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New Faces: Sharolyn Pollard-Durodola

Find out what inspired this Education College professor to focus her research on children, especially English language learners, who struggle to read.

People  |  Apr 11, 2016  |  By Diane Russell
Sharolyn Pollard-Durodola

Education College professor Sharolyn Pollard-Durodola. (R. Marsh Starks/UNLV Photo Services)

Sharolyn Pollard-Durodola says one reason she chose to move to UNLV from Denver is an opportunity she saw to partner with the Clark County School District, which counts many English language learners among its 300,000-plus students. 


I selected UNLV because of the newly developed English Language Learning program, the expertise of the faculty in that program, opportunities to develop and expand the program, opportunities to bridge theory and research via community partnerships (Clark County School District has a large population of English language learners) and because of an opportunity to take part in conversations related to the Tier I status goals. I liked the fact that the university seemed to be thinking about how to create an environment that would attract new hires that were also interested in moving forward with research and scholarship goals.

Where did you grow up?

I grew up in Houston during a time that the school systems were still segregated. I attended elementary school where my mother taught and then changed schools when she was sent to a different school as part of an initiative to integrate schools. Those experiences taught me much about life and getting along with people despite differences. Growing up in a segregated school, however, resulted in strong identity formation and a belief that we as children could make a contribution to developing a better world. Our teachers protected us from the negativities of the outside world — they taught us to stand before an audience and make speeches, to be curious about new books (I loved having a library card and being able to check out books), and to be proud of who we were.

Where did you work previously? 

I worked in the bilingual education program in the educational psychology department at Texas A&M for eight years and for three years at the University of Denver, Colorado, in the child, family, school psychology program.

Tell us about your field of research. 

My scholarship attends to the prevention/intervention of language and literacy difficulties (Spanish/English) among students at risk of academic difficulties. Central to my scholarship is developing intervention curricula that build on validated instructional design principles, evaluating their impact on the language and reading development of struggling readers, and investigating how to improve the quality of language/literacy practices of teachers and parents of preschool English language learners.

I am interested in bridging research and practice by examining the feasibility/usability of research-based practices. My scholarship for years has focused on children who struggle to read and how to assist them in having greater access to the curriculum.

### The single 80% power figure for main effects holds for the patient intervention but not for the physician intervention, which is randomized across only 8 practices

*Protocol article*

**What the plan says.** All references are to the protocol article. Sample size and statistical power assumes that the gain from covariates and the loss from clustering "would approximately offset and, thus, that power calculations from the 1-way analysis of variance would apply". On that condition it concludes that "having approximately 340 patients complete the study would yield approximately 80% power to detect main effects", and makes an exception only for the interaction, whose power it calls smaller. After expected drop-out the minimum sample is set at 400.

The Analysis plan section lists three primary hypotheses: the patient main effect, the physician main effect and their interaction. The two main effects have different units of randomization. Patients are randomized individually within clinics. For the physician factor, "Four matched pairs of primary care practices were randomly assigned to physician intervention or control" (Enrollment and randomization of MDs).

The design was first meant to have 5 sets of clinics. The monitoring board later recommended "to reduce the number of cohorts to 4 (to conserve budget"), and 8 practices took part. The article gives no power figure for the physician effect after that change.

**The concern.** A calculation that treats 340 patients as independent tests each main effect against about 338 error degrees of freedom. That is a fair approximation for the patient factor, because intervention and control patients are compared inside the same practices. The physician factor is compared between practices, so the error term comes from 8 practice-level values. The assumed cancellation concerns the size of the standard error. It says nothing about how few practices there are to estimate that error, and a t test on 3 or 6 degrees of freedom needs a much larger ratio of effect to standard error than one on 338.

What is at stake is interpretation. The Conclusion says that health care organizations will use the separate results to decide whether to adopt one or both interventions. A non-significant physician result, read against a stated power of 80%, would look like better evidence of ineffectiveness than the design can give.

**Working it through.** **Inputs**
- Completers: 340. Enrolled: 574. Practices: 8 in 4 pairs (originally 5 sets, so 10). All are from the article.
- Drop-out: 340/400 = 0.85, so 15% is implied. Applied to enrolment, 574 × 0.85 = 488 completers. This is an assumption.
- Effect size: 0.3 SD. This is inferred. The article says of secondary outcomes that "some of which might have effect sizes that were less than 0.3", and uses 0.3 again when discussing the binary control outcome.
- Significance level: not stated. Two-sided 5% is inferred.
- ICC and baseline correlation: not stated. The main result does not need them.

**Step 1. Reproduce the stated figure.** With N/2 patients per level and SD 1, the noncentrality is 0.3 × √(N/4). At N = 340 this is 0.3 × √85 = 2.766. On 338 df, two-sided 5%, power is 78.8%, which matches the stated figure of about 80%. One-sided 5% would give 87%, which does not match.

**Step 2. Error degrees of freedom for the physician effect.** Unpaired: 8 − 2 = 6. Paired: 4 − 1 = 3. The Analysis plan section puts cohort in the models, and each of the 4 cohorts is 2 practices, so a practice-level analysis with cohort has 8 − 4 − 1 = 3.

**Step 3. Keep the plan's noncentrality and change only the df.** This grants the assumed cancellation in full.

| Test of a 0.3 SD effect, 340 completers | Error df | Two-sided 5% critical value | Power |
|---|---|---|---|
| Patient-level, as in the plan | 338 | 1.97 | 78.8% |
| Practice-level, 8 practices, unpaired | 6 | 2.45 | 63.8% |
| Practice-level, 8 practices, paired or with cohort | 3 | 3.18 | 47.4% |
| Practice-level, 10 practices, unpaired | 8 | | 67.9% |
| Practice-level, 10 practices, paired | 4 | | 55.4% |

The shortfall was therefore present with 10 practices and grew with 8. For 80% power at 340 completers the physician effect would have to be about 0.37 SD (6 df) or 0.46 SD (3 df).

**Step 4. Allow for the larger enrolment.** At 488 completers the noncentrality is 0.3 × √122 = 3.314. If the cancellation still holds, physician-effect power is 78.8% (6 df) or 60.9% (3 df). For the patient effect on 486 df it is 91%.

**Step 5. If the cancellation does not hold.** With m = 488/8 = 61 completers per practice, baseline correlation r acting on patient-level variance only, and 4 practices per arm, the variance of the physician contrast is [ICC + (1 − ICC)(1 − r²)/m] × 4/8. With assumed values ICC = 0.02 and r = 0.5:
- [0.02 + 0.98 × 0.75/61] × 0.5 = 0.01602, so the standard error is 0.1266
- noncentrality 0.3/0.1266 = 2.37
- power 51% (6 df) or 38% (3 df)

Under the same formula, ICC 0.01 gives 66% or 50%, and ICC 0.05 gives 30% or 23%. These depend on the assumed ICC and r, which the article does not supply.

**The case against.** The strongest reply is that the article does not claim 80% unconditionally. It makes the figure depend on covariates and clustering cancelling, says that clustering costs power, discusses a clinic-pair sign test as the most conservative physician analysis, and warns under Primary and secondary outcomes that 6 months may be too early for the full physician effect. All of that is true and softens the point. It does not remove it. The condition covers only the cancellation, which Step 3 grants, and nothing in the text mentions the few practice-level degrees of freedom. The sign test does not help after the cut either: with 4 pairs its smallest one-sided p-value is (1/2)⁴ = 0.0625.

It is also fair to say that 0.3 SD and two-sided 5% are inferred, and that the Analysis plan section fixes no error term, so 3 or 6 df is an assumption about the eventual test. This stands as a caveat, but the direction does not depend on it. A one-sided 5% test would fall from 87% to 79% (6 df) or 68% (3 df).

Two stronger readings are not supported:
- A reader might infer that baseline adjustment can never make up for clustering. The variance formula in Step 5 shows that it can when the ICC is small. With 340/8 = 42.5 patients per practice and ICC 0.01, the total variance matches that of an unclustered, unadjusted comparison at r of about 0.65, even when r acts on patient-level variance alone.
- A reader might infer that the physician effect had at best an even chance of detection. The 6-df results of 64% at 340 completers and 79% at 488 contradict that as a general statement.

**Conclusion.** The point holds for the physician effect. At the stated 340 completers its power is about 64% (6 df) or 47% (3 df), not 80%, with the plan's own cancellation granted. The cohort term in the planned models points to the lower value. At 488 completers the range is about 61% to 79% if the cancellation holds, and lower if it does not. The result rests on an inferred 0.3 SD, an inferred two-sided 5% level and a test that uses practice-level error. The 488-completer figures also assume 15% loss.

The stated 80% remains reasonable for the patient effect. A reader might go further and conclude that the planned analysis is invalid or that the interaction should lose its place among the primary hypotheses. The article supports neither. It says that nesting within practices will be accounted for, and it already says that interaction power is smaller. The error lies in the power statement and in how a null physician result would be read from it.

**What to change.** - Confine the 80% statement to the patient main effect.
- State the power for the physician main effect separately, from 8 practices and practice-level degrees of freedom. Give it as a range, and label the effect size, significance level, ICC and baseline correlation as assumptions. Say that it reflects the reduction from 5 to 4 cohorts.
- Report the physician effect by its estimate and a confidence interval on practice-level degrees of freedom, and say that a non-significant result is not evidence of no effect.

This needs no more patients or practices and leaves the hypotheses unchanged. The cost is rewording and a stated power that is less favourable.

What inspired you to get into your field?

I have always been interested in issues related to language acquisition from my father’s own travels to Mexico to my undergraduate major (romance languages with an emphasis on comparative linguistics). My interest in understanding the intersection of language and literacy development was a result of my initial teaching years in New York City in Harlem with diverse learners (speakers of Spanish, speakers of African-American dialect, etc.) and wanting to understand why some students struggled to become fluent readers — what interventions, techniques, strategies could be used to overcome these obstacles. This influenced me to obtain a masters degree in developmental and remedial reading (City College of New York).

What’s the biggest misconception about your field?

The biggest misconception about second language learners is that they cannot learn academic content until they are completely English proficient. Another misconception is that families of ELLs are not interested in their child’s education when they are perceived as not being involved in school matters. Families from other cultures view their role and the role of school systems very differently than we do in Western society. Parents may not be involved because it is not a cultural expectation — not because they are not interested in their child. 

Proudest moment in your life?

Giving birth to my two children.

One tip for success

To persevere despite obstacles and to not become sidetracked with activities that in the long run are not meaningful but prove to be superficial. 

What would people be surprised to know about you?

I love to sing and would like to continue with voice lessons in the near future.

Who was your favorite professor or teacher and why? 

John Grayson, professor of philosophy of religion at Mount Holyoke College. He approached abstract and complicated ideas in innovative ways. He inspired students via his depth of knowledge and how to apply the intersection of theology and philosophy to understand contemporary issues in society. He provided opportunities for us to develop as analytical writers and thinkers.

Who is your hero?

Mother Theresa and Dorothy Day. Dorothy Day was a U.S. social activist and journalist who was known for her writing in the Catholic Worker newspaper during the Great Depression. She was very outspoken on issues related to social justice and known for her commitment to the poor. 

Pastime or hobbies?

Photography of nature and lighthouses, reading (history, theology, historical fiction, Eastern religions), visiting museums, traveling, and exploring new places.